A team of international investigators funded by the British government is compiling evidence against Islamic State fighters carrying out atrocities in Iraq and Syria, the BBC has learned.
They have spent months preparing up to 400 prosecution-ready files on the group’s senior leaders and fighters.
Internal IS documents acquired by the team show “command responsibility” for numerous atrocities.
The group has taken over swathes of Iraq and Syria in recent months.
Working in strict secrecy, the team of experts has spent all year actively investigating commanders, emirs and provincial governors for war crimes and crimes against humanity.
The atrocities alleged to have been committed by those in their ranks include kidnappings, beheadings, crucifixions, torture and summary executions.
On Wednesday, President Barack Obama vowed to destroy the group after it released a video showing the beheading of American journalist Steven Sotloff.
The group has carried out several more beheadings, including that of another US journalist, James Foley, and Kurdish fighters.
Mr Obama’s comments came as campaign group Human Rights Watch said it had uncovered new sites of Islamic State mass killings in the Iraqi city of Tikrit.
The militants are believed to have murdered more than 500 Iraqi soldiers after taking over a large Iraqi army base in June.
The highly experienced war crimes investigators, working out of a nondescript headquarters in a European city, have avoided all publicity until now.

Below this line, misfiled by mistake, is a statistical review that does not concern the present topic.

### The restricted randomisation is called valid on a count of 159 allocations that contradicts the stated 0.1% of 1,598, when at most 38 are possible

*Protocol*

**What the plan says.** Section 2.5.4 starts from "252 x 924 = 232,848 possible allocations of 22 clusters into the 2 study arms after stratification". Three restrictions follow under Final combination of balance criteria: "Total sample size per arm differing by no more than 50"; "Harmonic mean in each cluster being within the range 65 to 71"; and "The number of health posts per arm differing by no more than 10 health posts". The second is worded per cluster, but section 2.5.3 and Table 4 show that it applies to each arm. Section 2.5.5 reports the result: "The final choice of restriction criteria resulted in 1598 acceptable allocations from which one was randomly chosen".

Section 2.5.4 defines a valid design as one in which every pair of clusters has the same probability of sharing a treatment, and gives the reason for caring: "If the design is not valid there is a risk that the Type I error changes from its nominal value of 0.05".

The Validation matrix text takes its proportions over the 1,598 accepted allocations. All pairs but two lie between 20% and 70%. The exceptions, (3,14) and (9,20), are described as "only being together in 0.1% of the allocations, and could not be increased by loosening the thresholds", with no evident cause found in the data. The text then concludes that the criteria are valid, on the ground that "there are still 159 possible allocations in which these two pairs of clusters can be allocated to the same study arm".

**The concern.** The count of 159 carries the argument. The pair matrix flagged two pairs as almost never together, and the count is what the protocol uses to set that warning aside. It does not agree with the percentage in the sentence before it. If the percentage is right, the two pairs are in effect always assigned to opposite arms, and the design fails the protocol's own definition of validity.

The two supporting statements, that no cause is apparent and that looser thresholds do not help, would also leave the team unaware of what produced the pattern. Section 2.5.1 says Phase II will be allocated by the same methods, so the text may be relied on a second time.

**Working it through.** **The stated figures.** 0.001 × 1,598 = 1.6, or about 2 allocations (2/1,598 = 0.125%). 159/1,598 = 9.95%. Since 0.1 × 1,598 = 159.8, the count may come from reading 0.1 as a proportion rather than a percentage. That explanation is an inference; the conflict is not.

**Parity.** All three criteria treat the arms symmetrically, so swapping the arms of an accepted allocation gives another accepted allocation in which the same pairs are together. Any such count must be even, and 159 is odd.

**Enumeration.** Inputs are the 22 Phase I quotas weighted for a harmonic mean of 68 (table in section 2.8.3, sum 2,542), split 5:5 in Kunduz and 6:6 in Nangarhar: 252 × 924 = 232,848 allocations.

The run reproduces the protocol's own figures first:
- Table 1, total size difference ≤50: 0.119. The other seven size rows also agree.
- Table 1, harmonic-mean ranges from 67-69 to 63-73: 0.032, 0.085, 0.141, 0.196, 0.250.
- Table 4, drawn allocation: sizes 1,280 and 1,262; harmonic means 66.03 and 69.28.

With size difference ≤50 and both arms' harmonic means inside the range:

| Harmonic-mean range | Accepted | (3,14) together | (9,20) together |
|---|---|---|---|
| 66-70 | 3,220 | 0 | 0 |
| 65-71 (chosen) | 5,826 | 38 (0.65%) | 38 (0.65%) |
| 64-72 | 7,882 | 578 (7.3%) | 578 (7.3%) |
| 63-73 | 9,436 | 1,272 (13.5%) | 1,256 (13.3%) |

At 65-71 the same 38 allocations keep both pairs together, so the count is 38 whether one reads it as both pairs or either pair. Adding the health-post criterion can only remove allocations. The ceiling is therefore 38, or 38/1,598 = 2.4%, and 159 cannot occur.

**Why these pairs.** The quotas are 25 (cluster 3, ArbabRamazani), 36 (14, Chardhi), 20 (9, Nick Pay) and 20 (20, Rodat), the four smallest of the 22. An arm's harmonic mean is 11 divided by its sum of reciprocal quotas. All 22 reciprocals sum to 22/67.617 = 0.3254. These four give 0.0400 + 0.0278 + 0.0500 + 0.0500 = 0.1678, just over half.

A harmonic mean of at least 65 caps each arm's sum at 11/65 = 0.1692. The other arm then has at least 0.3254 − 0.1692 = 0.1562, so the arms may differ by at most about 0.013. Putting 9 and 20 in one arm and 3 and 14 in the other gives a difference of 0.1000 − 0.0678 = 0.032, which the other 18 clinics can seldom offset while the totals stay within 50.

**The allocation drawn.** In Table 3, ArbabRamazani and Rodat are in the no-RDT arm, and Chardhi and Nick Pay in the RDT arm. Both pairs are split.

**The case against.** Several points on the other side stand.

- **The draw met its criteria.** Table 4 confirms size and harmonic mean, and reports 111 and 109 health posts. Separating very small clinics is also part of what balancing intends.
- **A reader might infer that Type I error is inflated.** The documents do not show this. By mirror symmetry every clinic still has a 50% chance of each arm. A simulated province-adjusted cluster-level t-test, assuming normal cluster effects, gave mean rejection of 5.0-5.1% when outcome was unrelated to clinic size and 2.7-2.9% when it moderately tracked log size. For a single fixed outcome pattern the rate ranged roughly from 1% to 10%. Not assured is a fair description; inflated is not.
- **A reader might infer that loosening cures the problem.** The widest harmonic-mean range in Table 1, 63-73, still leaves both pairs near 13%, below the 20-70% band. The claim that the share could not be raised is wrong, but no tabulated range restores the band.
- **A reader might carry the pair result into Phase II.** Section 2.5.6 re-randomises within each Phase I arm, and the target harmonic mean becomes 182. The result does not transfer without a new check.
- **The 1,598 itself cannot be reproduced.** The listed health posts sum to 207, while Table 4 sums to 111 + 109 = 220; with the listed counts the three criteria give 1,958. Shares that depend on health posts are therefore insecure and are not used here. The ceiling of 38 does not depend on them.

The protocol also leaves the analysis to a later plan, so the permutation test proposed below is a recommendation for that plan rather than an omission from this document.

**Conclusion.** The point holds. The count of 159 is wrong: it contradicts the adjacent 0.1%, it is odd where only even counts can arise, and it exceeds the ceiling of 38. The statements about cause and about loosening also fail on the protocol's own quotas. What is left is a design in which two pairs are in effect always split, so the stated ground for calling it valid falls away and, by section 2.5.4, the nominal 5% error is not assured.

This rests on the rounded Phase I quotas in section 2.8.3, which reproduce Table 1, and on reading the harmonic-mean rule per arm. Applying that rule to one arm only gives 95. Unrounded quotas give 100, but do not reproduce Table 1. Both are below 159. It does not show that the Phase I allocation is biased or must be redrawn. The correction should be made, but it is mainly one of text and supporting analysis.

But in an interview with the BBC, they revealed that they were being funded by the UK Government to the tune of $70,000 (£43,000) a month and employ sources both in Syria and in the neighbouring countries.
“We would like to see the murderers of James Foley brought to justice,” the chief investigator told the BBC. “Having said that, those particular offenders and others like them are not the focus of our investigations.”
“What we are after are the highest-level members of IS because these individuals are just as responsible for the countless murders as those men who kill with their own hands,” he added.
“Indeed, those leaders are more responsible because they don’t kill one person or two people. They are responsible for all the killings.”
The team has boxes of evidence smuggled out of Syria, consisting of documents, memory sticks and witness testimonies.
They even have the actual minutes of an Islamic State provincial meeting that goes into such detail as forbidding their guards in Aleppo province to sleep in after 07:30.
The investigators have managed to build up an intricate picture of how IS is run, with Abu Bakr al-Baghdadi, the self-appointed caliph, at the top.
Directly beneath him are four advisory councils: Sharia (Islamic Law), Shura, Military and Security, with the latter two being the most powerful.
This one-plus-four structure is then duplicated down the chain of command, right down to local level.